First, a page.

José Biller, MD, Loyola University, Maywood, Illinois, and colleagues conducted a study that included 331 volunteers aged 60 years and older who live in Atahualpa, a small rural village in coastal Ecuador. The subjects were given cognitive tests and brain MRIs. The MRIs were examined for 4 main components of small vessel disease (SVD). Evidence of microbleeds and minor strokes, then were added to create a total SVD score. The score ranges from zero points (no SVD) to 4 points (severe SVD).
The study found that that 61% of the subjects had zero points on the total SVD score, 20% had 1 point, 12% had 2 points, 5% had 3 points, and 2% had 4 points. The higher the SVD score, the greater the cognitive decline.
The researchers also found that each individual component of SVD predicted cognitive decline as well as the total SVD score did.
Cognitive decline was measured by a Spanish version of the Montreal Cognitive Assessment test. Subjects were asked to do basic cognitive tasks such as counting backwards from 100 by sevens, repeating back a list of words, identifying drawings of animals and naming in one minute as many words as possible that begin with N.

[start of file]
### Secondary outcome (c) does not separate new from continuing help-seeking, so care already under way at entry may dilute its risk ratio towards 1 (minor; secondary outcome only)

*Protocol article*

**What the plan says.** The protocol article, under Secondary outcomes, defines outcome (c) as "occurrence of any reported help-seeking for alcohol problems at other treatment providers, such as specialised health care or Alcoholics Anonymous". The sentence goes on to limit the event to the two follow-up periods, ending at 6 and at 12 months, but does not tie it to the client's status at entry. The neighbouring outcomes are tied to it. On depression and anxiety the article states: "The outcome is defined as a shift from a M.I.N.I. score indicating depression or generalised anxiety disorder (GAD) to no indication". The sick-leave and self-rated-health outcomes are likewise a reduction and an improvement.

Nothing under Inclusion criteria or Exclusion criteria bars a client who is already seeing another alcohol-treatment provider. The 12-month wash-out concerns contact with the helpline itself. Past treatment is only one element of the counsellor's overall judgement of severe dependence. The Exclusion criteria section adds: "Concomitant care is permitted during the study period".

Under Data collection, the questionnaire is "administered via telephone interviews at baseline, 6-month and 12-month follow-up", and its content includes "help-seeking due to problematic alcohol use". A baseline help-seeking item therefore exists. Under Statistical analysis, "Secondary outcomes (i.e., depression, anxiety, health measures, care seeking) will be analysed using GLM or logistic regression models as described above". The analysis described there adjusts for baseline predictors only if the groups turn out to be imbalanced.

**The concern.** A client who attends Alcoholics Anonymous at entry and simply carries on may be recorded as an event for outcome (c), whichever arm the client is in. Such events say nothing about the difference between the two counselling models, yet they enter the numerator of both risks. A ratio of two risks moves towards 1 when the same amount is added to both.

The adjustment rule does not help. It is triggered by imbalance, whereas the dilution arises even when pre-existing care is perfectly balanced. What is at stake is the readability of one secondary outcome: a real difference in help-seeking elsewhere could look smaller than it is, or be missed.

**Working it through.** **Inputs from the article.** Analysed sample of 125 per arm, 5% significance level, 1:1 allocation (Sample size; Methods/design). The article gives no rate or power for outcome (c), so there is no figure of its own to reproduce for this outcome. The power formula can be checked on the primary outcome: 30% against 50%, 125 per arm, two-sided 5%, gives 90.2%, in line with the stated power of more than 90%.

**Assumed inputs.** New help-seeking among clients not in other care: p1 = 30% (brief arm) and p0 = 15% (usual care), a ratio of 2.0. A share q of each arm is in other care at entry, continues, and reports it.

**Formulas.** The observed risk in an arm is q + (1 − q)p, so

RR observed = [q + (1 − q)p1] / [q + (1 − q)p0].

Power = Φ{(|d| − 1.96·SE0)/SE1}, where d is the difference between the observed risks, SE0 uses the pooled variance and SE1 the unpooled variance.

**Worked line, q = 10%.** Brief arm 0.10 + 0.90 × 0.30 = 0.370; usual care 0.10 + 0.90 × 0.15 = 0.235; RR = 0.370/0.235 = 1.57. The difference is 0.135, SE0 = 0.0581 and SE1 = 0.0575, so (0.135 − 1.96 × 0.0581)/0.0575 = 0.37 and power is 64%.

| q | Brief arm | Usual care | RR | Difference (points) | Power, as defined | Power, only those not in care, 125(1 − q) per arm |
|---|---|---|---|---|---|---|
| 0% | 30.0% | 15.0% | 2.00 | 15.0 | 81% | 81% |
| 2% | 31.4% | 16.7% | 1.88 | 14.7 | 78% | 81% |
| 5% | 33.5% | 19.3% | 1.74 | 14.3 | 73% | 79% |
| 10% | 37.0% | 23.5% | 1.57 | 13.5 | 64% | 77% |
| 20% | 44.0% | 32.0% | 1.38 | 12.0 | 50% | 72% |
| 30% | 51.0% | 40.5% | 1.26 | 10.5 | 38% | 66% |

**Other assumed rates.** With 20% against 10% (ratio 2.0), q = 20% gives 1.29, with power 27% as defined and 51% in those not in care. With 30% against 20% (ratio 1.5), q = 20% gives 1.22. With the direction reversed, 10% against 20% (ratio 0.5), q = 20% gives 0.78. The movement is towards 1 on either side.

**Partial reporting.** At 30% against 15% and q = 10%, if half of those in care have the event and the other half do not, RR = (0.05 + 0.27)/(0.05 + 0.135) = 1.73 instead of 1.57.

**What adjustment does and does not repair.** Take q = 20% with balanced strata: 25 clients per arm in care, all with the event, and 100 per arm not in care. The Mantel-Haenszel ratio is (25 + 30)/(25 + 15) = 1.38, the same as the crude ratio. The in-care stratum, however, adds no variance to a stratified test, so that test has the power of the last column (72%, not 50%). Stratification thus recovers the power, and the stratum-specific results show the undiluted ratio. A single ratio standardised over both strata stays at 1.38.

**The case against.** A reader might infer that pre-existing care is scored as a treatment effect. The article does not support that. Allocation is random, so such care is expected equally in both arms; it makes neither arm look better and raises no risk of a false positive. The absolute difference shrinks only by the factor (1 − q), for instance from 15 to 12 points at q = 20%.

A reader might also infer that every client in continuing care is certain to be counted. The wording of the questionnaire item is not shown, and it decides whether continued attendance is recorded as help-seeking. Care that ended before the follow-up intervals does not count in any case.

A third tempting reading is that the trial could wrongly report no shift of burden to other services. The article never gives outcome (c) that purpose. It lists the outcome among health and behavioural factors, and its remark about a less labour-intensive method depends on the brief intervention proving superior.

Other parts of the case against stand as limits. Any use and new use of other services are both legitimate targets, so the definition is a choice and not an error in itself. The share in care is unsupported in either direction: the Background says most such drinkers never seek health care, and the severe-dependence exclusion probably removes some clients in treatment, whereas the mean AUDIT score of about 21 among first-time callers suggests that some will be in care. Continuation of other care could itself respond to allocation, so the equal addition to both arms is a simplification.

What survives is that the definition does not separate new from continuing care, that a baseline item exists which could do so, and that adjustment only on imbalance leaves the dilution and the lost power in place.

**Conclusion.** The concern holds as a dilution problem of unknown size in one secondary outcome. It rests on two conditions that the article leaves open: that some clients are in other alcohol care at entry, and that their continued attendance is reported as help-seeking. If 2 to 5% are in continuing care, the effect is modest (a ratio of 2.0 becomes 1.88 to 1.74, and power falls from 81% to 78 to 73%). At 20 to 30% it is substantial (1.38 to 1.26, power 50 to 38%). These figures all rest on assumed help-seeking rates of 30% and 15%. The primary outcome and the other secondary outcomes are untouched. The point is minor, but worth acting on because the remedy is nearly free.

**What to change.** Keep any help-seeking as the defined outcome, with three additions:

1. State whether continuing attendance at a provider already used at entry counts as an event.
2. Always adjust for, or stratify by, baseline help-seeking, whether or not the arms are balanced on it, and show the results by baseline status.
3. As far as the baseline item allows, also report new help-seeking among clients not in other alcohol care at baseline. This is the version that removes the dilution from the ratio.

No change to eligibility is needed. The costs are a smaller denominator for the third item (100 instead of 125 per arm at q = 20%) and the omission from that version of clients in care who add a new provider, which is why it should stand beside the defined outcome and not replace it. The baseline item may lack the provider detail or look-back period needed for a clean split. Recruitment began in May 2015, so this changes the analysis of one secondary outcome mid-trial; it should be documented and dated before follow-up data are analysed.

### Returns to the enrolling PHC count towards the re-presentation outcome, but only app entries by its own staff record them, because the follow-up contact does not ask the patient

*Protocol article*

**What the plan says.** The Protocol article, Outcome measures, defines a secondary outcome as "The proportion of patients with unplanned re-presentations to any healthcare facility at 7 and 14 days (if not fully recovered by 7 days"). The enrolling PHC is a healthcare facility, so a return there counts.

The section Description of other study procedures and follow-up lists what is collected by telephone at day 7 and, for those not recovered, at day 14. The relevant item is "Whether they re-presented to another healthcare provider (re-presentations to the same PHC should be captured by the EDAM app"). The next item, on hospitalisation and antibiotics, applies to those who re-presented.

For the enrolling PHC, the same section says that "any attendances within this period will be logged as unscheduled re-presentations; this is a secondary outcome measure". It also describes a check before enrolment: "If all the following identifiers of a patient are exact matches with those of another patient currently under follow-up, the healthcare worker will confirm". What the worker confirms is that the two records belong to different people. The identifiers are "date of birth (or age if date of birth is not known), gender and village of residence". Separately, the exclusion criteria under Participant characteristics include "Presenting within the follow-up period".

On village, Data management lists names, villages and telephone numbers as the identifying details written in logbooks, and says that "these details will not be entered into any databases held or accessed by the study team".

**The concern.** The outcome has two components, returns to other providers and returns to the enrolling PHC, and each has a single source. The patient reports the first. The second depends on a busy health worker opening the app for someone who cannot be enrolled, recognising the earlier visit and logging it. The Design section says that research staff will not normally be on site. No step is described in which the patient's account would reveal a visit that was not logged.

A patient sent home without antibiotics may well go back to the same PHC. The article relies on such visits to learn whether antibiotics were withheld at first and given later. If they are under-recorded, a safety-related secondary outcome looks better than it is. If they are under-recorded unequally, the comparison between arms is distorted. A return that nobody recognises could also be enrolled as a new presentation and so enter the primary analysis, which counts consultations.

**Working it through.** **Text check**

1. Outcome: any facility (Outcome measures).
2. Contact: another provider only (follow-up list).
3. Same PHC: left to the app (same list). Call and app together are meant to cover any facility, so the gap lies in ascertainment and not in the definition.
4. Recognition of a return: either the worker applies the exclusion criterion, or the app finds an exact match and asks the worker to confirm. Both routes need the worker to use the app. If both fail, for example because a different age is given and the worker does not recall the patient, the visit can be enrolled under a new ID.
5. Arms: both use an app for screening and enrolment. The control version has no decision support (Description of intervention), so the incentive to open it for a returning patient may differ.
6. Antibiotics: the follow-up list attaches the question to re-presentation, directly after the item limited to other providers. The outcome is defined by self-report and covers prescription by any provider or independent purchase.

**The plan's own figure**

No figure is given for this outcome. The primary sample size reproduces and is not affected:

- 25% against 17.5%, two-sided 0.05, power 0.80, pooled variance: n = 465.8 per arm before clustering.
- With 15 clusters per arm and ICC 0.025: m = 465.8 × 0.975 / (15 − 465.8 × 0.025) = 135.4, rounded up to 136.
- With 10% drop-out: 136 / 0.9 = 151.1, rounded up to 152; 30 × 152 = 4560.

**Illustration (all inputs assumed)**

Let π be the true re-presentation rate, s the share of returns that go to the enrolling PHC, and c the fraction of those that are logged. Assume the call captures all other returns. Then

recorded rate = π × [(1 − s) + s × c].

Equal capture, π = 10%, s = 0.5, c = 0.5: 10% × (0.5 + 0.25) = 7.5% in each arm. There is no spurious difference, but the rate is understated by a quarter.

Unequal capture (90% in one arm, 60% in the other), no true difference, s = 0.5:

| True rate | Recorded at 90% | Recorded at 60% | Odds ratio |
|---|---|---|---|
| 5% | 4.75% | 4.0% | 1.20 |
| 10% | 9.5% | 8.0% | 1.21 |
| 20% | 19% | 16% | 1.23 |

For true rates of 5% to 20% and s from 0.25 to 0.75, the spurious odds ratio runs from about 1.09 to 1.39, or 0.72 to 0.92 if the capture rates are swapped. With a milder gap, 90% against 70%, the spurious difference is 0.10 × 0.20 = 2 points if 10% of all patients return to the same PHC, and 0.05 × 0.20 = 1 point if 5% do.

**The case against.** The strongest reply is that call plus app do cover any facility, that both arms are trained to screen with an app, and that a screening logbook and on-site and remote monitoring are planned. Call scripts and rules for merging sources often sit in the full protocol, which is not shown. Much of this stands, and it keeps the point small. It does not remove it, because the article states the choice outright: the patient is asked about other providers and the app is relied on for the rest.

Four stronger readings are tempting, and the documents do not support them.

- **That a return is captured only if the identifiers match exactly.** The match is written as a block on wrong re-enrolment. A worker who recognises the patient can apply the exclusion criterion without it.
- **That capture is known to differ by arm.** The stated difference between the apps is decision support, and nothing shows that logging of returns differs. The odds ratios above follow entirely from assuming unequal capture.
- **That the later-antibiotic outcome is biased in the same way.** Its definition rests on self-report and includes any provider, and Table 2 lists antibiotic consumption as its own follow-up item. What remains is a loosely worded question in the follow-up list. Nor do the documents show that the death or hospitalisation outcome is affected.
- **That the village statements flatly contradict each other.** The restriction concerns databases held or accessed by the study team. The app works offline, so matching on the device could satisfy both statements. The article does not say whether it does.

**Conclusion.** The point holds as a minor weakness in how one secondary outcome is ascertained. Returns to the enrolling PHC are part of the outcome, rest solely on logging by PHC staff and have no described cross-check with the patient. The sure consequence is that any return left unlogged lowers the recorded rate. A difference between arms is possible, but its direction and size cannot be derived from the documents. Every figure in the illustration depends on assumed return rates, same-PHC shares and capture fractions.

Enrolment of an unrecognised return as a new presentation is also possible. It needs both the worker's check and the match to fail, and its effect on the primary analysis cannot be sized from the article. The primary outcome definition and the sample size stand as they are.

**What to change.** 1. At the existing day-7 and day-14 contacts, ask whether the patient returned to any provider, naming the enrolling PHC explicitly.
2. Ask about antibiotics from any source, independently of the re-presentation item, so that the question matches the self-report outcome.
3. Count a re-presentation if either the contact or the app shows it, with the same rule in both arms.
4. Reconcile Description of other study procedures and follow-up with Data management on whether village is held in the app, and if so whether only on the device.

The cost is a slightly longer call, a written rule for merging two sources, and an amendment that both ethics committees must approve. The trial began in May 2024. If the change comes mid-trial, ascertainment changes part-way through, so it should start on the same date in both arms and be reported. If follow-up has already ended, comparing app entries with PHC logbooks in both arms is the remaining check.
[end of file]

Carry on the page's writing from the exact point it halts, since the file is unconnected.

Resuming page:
The finding that 39% of the older adults have at least 1 component of SVD indicates the condition is common in the region. This prevalence makes Atahualpa a suitable population for studying the effect of SVD on cognitive performance, according to the authors.
The study is part of the ground-breaking Atahualpa Project, a population-based study designed to reduce the increasing burden of strokes and other neurological disorders in rural Ecuador and similar communities in Latin America. Many Atahualpa residents have enrolled in studies of risk factors for common diseases, especially neurological and cardiovascular diseases. More than 95% of Atahualpa’s population belongs to the native/Mestizo ethnic group, and the villagers have similar diets and lifestyles, making them suitable subjects for population studies.
SOURCE: Loyola University Health System